Palm Tree Moonrise, Waipouli Beach, Kauai, Hawaii

Given the lack of opportunity to scout remote locations on that first day, I decided that I would begin the following day with sunrise at Waipouli Beach.  I’ll describe that experience when I chronicle day two–my first full day on Kauai.


  1. What a lot of thought and planning! Would love to enjoy the beaches – great photos

    • Thanks!

      There are numerous beautiful beaches in Hawaii. There are enough that it’s still quite possible to find mostly empty beaches (at least on weekdays), despite how many visitors there are, including beaches that are fronted by resorts and rental units.

      It’s a pricey place to visit, but depending on what one’s looking for it, appears that many people have decided that the cost is well worth it.

  2. Great perspective and such luck in finding quarters close to beaches!

    • Thanks, Jane. I was fairly impressed that both places I stayed at–which were (relatively, by Hawaii standards) inexpensive, had such ready access to beaches that weren’t crowded.

  3. I don’t think I’ve seen many beach pictures from Hawaii without people.The driftwood and rocks make great foregrounds.

    • Thanks, Ellen.

      See my response to an earlier note in this thread. I mean, Waikiki (in Honolulu) is pretty much always very crowded, but with minimal effort it’s not difficult to find numerous relatively empty beaches, at least on weekdays, on all of the outer islands.

  4. Wow -these are fantastic!!

    • Thanks very much!

  5. Magnificent scenery…cute

  6. These photos are breathtaking. The driftwood is particularly interesting. There’s a fella here who finds the best pieces and makes art with them. I’ve bought a few of his creations and absolutely love them!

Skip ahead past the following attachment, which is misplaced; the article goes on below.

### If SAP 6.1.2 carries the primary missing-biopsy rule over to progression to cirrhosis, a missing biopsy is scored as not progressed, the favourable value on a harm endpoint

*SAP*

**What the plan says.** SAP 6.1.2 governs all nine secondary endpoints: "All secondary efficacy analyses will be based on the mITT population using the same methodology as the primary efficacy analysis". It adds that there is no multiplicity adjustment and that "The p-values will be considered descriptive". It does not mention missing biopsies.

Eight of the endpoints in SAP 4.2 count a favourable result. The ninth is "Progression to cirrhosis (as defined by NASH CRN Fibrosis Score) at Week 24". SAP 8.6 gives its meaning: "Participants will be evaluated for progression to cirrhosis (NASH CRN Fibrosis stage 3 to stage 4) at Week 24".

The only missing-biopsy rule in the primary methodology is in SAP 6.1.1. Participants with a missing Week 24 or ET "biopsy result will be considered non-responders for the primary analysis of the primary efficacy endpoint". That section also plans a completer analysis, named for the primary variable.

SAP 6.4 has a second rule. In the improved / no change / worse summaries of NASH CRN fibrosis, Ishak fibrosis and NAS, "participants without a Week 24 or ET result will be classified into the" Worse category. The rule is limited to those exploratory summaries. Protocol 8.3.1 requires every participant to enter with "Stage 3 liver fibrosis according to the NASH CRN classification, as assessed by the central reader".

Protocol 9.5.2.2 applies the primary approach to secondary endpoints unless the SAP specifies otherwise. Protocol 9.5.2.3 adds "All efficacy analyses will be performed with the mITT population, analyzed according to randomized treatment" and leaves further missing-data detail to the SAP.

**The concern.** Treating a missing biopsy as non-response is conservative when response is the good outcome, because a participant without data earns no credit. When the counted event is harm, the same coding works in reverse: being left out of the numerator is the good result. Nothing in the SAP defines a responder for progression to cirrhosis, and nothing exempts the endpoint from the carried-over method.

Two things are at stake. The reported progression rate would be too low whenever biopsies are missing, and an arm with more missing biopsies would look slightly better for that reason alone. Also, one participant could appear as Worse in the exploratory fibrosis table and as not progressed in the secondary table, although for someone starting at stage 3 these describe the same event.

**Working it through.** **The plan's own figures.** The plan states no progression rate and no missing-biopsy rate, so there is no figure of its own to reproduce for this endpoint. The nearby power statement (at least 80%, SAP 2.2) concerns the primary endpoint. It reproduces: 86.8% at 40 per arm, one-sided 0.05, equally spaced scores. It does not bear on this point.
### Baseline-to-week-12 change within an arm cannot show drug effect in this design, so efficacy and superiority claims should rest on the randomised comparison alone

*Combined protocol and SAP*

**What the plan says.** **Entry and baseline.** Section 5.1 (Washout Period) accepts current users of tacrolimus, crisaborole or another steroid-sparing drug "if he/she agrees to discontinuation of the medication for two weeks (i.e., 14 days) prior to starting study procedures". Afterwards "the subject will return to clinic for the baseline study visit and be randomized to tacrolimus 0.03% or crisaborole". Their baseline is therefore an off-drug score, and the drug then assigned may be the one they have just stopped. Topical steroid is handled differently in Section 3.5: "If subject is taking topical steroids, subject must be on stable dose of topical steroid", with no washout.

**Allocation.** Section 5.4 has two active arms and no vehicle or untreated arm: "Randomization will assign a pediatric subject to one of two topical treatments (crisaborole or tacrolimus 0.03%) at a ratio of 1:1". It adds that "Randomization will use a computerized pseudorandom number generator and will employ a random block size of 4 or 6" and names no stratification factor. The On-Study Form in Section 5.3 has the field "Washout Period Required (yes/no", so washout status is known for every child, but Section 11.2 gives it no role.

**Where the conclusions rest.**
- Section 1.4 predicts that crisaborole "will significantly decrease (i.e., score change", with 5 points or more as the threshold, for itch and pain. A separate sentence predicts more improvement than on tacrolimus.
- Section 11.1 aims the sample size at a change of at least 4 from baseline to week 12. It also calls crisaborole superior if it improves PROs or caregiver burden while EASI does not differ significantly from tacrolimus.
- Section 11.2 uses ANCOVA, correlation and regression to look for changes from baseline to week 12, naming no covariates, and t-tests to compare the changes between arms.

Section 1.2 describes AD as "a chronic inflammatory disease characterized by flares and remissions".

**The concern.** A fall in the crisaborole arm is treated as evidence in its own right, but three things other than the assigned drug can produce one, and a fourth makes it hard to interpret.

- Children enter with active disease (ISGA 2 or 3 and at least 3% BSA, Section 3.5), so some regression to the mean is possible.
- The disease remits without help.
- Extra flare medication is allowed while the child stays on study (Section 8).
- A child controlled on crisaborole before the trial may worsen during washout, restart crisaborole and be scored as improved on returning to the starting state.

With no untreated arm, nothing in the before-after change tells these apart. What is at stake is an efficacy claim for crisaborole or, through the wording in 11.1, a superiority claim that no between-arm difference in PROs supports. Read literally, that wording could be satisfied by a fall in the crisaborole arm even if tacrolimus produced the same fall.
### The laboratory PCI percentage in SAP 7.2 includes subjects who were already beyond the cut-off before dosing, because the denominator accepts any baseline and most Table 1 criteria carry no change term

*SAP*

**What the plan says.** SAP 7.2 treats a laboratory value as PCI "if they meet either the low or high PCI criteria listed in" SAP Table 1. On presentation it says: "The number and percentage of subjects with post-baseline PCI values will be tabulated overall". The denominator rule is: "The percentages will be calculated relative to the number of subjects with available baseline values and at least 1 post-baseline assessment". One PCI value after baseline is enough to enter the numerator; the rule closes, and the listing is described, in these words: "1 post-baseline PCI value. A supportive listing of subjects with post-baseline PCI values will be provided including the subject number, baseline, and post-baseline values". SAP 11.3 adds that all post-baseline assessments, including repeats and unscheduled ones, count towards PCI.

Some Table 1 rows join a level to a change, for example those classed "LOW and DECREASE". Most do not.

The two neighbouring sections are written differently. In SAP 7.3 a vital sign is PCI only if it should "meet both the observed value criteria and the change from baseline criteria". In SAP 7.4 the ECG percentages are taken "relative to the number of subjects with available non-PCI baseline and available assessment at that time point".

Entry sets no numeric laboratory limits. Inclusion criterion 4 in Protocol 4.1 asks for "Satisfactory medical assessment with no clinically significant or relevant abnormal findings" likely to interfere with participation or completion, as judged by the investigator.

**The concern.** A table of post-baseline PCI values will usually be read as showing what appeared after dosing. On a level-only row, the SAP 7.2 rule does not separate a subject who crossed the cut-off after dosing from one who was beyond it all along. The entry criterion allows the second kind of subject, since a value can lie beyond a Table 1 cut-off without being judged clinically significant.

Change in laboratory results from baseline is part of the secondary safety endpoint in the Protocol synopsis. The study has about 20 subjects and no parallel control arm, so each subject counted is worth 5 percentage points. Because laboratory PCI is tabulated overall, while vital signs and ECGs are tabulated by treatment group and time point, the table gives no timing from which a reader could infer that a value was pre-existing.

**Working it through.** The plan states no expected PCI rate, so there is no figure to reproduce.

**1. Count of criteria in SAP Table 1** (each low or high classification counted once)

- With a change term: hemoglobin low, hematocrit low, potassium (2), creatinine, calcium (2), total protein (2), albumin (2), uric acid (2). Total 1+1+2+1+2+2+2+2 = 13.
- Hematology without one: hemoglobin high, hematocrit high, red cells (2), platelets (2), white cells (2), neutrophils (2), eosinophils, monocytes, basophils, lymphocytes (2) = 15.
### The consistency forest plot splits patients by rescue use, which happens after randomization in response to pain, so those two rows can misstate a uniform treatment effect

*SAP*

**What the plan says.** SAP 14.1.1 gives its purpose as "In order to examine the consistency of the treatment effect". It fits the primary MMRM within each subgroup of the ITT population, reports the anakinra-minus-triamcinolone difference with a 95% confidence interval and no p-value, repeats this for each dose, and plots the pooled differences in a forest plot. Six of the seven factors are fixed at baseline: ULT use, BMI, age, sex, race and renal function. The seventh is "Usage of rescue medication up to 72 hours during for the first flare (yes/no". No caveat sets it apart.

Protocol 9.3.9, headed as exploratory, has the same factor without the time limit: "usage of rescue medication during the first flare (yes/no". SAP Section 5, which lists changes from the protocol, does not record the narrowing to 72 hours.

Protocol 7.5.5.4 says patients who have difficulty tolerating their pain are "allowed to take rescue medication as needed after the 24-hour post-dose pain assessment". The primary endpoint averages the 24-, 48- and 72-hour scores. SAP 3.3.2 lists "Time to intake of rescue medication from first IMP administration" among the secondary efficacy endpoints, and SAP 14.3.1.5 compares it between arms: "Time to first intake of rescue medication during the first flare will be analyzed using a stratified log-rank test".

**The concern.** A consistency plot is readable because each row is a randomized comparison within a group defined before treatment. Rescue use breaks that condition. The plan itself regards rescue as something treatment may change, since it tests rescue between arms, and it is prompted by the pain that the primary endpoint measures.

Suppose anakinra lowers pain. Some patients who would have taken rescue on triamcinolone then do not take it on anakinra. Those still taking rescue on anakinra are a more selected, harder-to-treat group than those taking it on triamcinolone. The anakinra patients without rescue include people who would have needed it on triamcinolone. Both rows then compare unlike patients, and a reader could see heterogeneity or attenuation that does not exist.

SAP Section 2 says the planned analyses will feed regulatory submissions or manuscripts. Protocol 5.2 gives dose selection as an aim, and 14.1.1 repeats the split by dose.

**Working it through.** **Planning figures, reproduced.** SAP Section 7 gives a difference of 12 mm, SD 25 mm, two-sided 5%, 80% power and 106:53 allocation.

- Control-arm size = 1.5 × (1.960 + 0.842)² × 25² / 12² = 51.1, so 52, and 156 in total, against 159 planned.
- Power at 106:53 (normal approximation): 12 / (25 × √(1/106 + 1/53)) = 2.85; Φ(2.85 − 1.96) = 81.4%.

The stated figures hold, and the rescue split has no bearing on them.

Hawaii always seemed like such a wonderful place to visit. As you say though – everything is expensive. To try and find a place too that isn’t overwhelmed with people, not real easy!

    Thanks for sharing this little slice of paradise with us. It sounds like you made some wonderful memories there! ♥

    • Thanks very much!

      This first evening in Kauai was really just a warm-up for the succeeding days (as I hope to demonstrate via future posts in this series). There were some pretty interesting stumbling blocks that I encountered that needed to be overcome, but that will all come out in the wash.

      Hawaii is definitely expensive and superficially crowded, but if you get out early and/or stay out late, most of the crowds melt away. And if you poke around, there are also certain locations that don’t ever seem to get particularly crowded in the first place.

      • Thank you for such a thoughtful reply 🙂 Your advice has been noted! I look forward to your future posts. The photos are absolutely breathtaking and the stories are so much fun to read. 💚

        • Thanks very much. If you’re at all interested, feel free to peruse the archives of this blog. Over the 10+ years I’ve been posting, I’ve written fairly lengthy pieces (and posted many images) describing the experience of photographing numerous locales in North America.

        • I am definitely interested and will most certainly be looking back at your earlier posts. It’s always fun to go back and see what adventures happened years ago… Yet with the beauty of photography, they always live 🙂 Many blessings to you & yours!

  7. Big fan of the foreground driftwood. Did you make it to lanikai or Waimanalo?

    • Thanks!

      The beaches you mentioned are on Oahu, I believe. Other than an incoming connection through Honolulu, I spent no time on Oahu on this trip, so, no…I didn’t make it to Kanakai or Waimanalo. Maybe next time?

  8. […] detailed elsewhere, Day 1 of my photo trip to Hawaii was a notably circumscribed experience.  Opportunities were so limited, […]

  9. […] alluded to this in an earlier post:  I came across very, very few other people during my time in Hawaii whose primary reason for […]